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Antique Ceramic and Porcelain Crocks

While most historians believe that the first crocks were made in France and Germany, they became very popular in colonial America where they were used for a variety of kitchen storage methods, including fermenting, canning, and pickling in a brine, especially for turning cabbage into sauerkraut and cucumbers into pickles. They were also used to store a variety of foods including butter, spices, honey, and molasses. Many of the first ones made in America came from Pennsylvania, New York, and New Jersey, although the practice of making them spread throughout New England and to Ohio by 1850.

Can you tell when a stoneware crock was made?

While most crockery does not have a manufacturing date on it, you can generally tell when the vessel was made. Almost all crocks have a design on the front, but if the name of the design is stamped on the bottom of the vessel, then it was probably made after 1810. If the letters LTD follow the name, then it was probably made after 1861. Finally, if the country of origin is found on the bottom of pickling crocks and others, then it was probably made after 1891.

What is salt-glazing?

Many crocks made in America are salt glazed, leaving the vessels with a unique glaze and texture. The process is done by adding salt to the kiln when the vessel is fired. The first salt glazing was done in Philadelphia, around 1720, with the practice spreading along the Eastern coast along the next 100 years.

What are common designs on stoneware crocks?

Craftsmen painted pictures on the sides and lids of many pickling crocks and others. It is impossible to tell the manufacturer based on the design because most manufacturers used the same basic designs including:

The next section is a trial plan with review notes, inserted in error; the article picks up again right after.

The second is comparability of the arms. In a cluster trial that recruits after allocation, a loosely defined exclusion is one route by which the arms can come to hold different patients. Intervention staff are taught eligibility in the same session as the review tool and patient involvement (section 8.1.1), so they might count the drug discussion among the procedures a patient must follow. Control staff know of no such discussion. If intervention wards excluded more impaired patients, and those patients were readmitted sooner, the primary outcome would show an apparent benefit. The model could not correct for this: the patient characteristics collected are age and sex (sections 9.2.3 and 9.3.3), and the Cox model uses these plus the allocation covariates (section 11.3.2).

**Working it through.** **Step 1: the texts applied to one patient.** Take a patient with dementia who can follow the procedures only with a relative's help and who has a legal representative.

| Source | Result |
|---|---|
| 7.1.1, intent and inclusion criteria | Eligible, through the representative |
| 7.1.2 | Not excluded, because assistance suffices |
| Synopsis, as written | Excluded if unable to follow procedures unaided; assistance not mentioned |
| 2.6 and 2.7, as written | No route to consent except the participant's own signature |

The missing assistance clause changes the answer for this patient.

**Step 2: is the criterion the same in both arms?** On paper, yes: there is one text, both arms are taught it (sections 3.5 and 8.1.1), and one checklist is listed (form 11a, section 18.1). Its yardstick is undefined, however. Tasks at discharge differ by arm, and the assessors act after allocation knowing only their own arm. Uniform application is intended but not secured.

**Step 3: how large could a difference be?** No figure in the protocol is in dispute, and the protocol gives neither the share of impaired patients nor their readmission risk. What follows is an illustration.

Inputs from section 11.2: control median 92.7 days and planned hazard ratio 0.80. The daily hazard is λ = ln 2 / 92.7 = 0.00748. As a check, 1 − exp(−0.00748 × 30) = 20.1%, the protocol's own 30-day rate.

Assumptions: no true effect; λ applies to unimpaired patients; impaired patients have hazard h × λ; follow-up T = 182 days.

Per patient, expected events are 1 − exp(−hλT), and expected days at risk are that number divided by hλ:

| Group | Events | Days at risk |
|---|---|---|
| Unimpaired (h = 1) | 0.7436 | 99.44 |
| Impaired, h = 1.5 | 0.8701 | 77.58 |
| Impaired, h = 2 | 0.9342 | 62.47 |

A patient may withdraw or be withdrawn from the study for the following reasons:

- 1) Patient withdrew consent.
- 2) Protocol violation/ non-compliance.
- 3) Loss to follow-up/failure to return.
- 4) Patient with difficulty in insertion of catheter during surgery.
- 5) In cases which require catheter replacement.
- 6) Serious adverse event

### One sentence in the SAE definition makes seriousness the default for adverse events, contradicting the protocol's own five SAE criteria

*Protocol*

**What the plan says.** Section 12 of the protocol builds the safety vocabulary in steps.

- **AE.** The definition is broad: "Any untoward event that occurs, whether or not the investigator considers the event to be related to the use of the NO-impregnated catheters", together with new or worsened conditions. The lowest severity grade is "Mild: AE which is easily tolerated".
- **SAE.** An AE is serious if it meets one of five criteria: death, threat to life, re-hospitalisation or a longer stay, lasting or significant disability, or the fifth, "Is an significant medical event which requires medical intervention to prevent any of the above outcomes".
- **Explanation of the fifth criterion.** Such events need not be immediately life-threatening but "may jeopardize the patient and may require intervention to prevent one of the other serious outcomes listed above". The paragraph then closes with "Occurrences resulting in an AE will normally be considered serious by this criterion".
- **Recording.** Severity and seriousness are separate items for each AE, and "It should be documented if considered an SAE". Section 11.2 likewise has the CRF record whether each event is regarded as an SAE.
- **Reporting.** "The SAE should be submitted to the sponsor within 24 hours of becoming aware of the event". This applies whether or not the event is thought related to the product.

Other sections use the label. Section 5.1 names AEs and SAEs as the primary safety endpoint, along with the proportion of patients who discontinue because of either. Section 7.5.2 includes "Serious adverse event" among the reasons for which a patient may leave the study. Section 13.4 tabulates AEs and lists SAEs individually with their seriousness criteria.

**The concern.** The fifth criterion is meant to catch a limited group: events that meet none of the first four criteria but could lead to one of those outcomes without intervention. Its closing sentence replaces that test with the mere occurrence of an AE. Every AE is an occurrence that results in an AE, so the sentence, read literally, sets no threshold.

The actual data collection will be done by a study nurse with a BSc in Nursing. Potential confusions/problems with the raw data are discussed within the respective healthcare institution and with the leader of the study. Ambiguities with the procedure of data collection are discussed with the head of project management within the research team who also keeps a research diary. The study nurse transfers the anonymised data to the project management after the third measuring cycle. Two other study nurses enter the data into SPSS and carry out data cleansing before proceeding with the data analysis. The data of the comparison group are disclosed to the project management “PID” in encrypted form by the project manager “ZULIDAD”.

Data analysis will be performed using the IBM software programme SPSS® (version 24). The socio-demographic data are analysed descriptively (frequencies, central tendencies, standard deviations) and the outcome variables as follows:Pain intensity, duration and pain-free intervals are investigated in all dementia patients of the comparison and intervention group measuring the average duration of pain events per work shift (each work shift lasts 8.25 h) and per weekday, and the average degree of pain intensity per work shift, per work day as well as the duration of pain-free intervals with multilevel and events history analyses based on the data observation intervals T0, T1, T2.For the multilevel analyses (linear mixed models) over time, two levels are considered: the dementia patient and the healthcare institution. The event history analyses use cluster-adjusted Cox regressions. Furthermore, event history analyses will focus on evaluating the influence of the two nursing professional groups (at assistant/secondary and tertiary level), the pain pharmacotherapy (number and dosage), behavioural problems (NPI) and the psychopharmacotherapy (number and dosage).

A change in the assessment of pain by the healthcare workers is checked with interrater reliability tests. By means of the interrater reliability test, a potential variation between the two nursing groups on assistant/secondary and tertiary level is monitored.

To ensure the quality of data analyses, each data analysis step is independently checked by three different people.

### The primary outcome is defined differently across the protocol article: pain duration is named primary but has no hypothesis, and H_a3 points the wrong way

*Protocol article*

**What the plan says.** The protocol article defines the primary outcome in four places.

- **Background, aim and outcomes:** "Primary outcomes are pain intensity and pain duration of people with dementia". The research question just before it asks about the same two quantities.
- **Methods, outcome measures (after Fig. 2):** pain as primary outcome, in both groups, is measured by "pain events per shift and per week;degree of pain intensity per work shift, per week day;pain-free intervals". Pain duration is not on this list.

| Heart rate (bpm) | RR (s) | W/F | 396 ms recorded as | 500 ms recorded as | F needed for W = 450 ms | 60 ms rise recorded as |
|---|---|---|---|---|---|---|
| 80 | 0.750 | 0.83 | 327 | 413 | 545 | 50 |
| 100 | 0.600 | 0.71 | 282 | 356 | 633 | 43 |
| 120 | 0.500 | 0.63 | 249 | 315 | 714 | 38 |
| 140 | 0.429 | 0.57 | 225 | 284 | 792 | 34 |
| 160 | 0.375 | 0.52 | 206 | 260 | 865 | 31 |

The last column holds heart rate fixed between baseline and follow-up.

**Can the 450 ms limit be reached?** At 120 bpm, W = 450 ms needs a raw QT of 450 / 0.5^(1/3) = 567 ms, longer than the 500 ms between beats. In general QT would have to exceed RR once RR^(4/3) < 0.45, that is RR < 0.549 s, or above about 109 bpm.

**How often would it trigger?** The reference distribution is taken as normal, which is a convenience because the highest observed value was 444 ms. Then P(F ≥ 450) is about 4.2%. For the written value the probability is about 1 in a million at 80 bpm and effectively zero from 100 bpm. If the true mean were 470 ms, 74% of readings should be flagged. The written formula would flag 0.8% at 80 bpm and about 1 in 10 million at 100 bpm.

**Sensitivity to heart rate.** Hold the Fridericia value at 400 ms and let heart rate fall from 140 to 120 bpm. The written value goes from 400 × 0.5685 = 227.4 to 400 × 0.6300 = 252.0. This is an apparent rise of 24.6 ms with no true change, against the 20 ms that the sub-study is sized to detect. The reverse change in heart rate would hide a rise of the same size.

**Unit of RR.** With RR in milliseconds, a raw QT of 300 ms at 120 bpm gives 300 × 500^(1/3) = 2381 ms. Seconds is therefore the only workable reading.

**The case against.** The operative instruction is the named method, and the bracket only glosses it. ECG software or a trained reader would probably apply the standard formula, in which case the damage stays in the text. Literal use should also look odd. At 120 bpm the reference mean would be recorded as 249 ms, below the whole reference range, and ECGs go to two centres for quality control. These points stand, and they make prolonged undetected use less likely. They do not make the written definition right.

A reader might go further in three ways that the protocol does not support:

• Anchors- The first anchor marks consisting of two lines were used in England about 1700.
  • Animals, fish, and insects- Many manufacturers used marks based on the British Coats of Arms but changed the symbols to human figures, lions, unicorns, and birds.
  • Arrows- Starting about 1828, arrows became a popular design, with the original arrow consisting of a line down with a "V" at the bottom.
  • Crescents- Most crescents face to the right, but they can face any direction with some being two crescents in an interlocking design.

Starting about 1896, artists no longer painted the designs on the sides of the stoneware, but they were imprinted with a metal stamp instead. Soon, companies developed their own stamps using them on every vessel that they made. The most famous of these is the red wings used by Red Wing Stoneware, which was the largest producer of stoneware in America.

What do collectors look for in stoneware crocks?

There are several different factors to keep in mind when looking at ceramic and porcelain vessels. Pieces marked on the bottom with a manufacturer's mark usually are more collectible, with many paying a premium for those made by Red Wing. Collectors generally favor intricately detailed cobalt-blue crocks as long as the design was added before the stoneware was fired. Many collectors focus on adding vessels to their collection that were manufactured in their local region. Those looking to use their crocks will want to consider sizes in gallons and what recipes they plan to use the crocks for.

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